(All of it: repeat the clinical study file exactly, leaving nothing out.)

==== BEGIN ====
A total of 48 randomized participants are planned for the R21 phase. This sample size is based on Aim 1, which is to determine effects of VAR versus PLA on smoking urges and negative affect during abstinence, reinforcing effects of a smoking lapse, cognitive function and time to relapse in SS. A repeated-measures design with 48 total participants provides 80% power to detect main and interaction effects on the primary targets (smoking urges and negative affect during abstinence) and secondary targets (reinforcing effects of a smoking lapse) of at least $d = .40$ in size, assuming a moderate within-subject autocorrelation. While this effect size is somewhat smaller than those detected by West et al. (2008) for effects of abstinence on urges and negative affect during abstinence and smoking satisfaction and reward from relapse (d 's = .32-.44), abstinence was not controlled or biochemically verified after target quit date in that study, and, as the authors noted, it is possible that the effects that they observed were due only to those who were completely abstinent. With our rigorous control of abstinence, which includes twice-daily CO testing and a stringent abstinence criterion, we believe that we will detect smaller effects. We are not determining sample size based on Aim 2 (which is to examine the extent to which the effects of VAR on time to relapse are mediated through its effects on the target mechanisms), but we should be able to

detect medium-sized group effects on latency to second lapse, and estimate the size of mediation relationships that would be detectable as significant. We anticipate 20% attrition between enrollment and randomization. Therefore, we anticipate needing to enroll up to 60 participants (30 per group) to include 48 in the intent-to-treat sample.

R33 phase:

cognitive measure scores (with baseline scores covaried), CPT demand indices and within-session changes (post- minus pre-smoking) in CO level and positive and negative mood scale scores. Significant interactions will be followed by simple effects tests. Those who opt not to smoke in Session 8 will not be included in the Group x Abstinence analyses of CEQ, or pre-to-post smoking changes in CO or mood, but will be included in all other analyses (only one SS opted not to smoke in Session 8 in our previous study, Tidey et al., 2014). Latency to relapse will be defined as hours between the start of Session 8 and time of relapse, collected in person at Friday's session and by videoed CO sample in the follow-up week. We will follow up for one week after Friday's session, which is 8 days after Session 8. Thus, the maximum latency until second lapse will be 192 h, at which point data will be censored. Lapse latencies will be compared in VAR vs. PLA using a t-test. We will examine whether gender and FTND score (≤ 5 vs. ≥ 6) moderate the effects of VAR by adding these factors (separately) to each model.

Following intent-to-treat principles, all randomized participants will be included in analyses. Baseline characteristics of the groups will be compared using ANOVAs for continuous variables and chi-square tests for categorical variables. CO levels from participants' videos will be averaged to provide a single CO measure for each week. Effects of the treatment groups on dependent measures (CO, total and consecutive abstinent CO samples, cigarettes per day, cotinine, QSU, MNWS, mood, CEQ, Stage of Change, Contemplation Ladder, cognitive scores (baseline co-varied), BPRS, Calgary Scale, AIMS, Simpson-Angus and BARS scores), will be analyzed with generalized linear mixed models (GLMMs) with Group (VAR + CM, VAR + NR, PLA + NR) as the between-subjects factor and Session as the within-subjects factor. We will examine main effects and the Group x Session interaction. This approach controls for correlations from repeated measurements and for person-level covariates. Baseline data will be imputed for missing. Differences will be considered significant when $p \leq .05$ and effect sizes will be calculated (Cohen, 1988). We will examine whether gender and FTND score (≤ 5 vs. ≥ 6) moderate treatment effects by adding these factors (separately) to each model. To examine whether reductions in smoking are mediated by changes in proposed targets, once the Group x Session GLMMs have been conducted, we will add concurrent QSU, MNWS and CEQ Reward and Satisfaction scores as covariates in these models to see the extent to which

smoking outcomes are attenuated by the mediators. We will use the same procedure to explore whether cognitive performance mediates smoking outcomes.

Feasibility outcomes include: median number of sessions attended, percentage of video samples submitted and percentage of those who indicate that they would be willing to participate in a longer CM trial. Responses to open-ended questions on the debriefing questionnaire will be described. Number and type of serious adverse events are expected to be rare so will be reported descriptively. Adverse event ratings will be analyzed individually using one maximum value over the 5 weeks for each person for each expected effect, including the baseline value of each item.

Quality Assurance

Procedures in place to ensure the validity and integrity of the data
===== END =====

A total of 48 randomized participants are planned for the R21 phase. This sample size is based on Aim 1, which is to determine effects of VAR versus PLA on smoking urges and negative affect during abstinence, reinforcing effects of a smoking lapse, cognitive function and time to relapse in SS. A repeated-measures design with 48 total participants provides 80% power to detect main and interaction effects on the primary targets (smoking urges and negative affect during abstinence) and secondary targets (reinforcing effects of a smoking lapse) of at least $d = .40$ in size, assuming a moderate within-subject autocorrelation. While this effect size is somewhat smaller than those detected by West et al. (2008) for effects of abstinence on urges and negative affect during abstinence and smoking satisfaction and reward from relapse (d 's = .32-.44), abstinence was not controlled or biochemically verified after target quit date in that study, and, as the authors noted, it is possible that the effects that they observed were due only to those who were completely abstinent. With our rigorous control of abstinence, which includes twice-daily CO testing and a stringent abstinence criterion, we believe that we will detect smaller effects. We are not determining sample size based on Aim 2 (which is to examine the extent to which the effects of VAR on time to relapse are mediated through its effects on the target mechanisms), but we should be able to

detect medium-sized group effects on latency to second lapse, and estimate the size of mediation relationships that would be detectable as significant. We anticipate 20% attrition between enrollment and randomization. Therefore, we anticipate needing to enroll up to 60 participants (30 per group) to include 48 in the intent-to-treat sample.

R33 phase:

cognitive measure scores (with baseline scores covaried), CPT demand indices and within-session changes (post- minus pre-smoking) in CO level and positive and negative mood scale scores. Significant interactions will be followed by simple effects tests. Those who opt not to smoke in Session 8 will not be included in the Group x Abstinence analyses of CEQ, or pre-to-post smoking changes in CO or mood, but will be included in all other analyses (only one SS opted not to smoke in Session 8 in our previous study, Tidey et al., 2014). Latency to relapse will be defined as hours between the start of Session 8 and time of relapse, collected in person at Friday's session and by videoed CO sample in the follow-up week. We will follow up for one week after Friday's session, which is 8 days after Session 8. Thus, the maximum latency until second lapse will be 192 h, at which point data will be censored. Lapse latencies will be compared in VAR vs. PLA using a t-test. We will examine whether gender and FTND score (≤ 5 vs. ≥ 6) moderate the effects of VAR by adding these factors (separately) to each model.

Following intent-to-treat principles, all randomized participants will be included in analyses. Baseline characteristics of the groups will be compared using ANOVAs for continuous variables and chi-square tests for categorical variables. CO levels from participants' videos will be averaged to provide a single CO measure for each week. Effects of the treatment groups on dependent measures (CO, total and consecutive abstinent CO samples, cigarettes per day, cotinine, QSU, MNWS, mood, CEQ, Stage of Change, Contemplation Ladder, cognitive scores (baseline co-varied), BPRS, Calgary Scale, AIMS, Simpson-Angus and BARS scores), will be analyzed with generalized linear mixed models (GLMMs) with Group (VAR + CM, VAR + NR, PLA + NR) as the between-subjects factor and Session as the within-subjects factor. We will examine main effects and the Group x Session interaction. This approach controls for correlations from repeated measurements and for person-level covariates. Baseline data will be imputed for missing. Differences will be considered significant when $p \leq .05$ and effect sizes will be calculated (Cohen, 1988). We will examine whether gender and FTND score (≤ 5 vs. ≥ 6) moderate treatment effects by adding these factors (separately) to each model. To examine whether reductions in smoking are mediated by changes in proposed targets, once the Group x Session GLMMs have been conducted, we will add concurrent QSU, MNWS and CEQ Reward and Satisfaction scores as covariates in these models to see the extent to which

smoking outcomes are attenuated by the mediators. We will use the same procedure to explore whether cognitive performance mediates smoking outcomes.

Feasibility outcomes include: median number of sessions attended, percentage of video samples submitted and percentage of those who indicate that they would be willing to participate in a longer CM trial. Responses to open-ended questions on the debriefing questionnaire will be described. Number and type of serious adverse events are expected to be rare so will be reported descriptively. Adverse event ratings will be analyzed individually using one maximum value over the 5 weeks for each person for each expected effect, including the baseline value of each item.

Quality Assurance

Procedures in place to ensure the validity and integrity of the data